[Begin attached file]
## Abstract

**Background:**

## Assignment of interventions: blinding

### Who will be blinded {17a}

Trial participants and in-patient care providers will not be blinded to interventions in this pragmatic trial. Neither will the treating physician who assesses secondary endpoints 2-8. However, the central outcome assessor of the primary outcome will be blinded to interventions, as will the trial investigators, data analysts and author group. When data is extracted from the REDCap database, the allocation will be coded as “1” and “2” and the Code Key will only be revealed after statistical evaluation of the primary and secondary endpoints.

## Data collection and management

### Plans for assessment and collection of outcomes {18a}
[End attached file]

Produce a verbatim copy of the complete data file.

## Abstract

**Background:**

## Assignment of interventions: blinding

### Who will be blinded {17a}

Trial participants and in-patient care providers will not be blinded to interventions in this pragmatic trial. Neither will the treating physician who assesses secondary endpoints 2-8. However, the central outcome assessor of the primary outcome will be blinded to interventions, as will the trial investigators, data analysts and author group. When data is extracted from the REDCap database, the allocation will be coded as “1” and “2” and the Code Key will only be revealed after statistical evaluation of the primary and secondary endpoints.

## Data collection and management

### Plans for assessment and collection of outcomes {18a}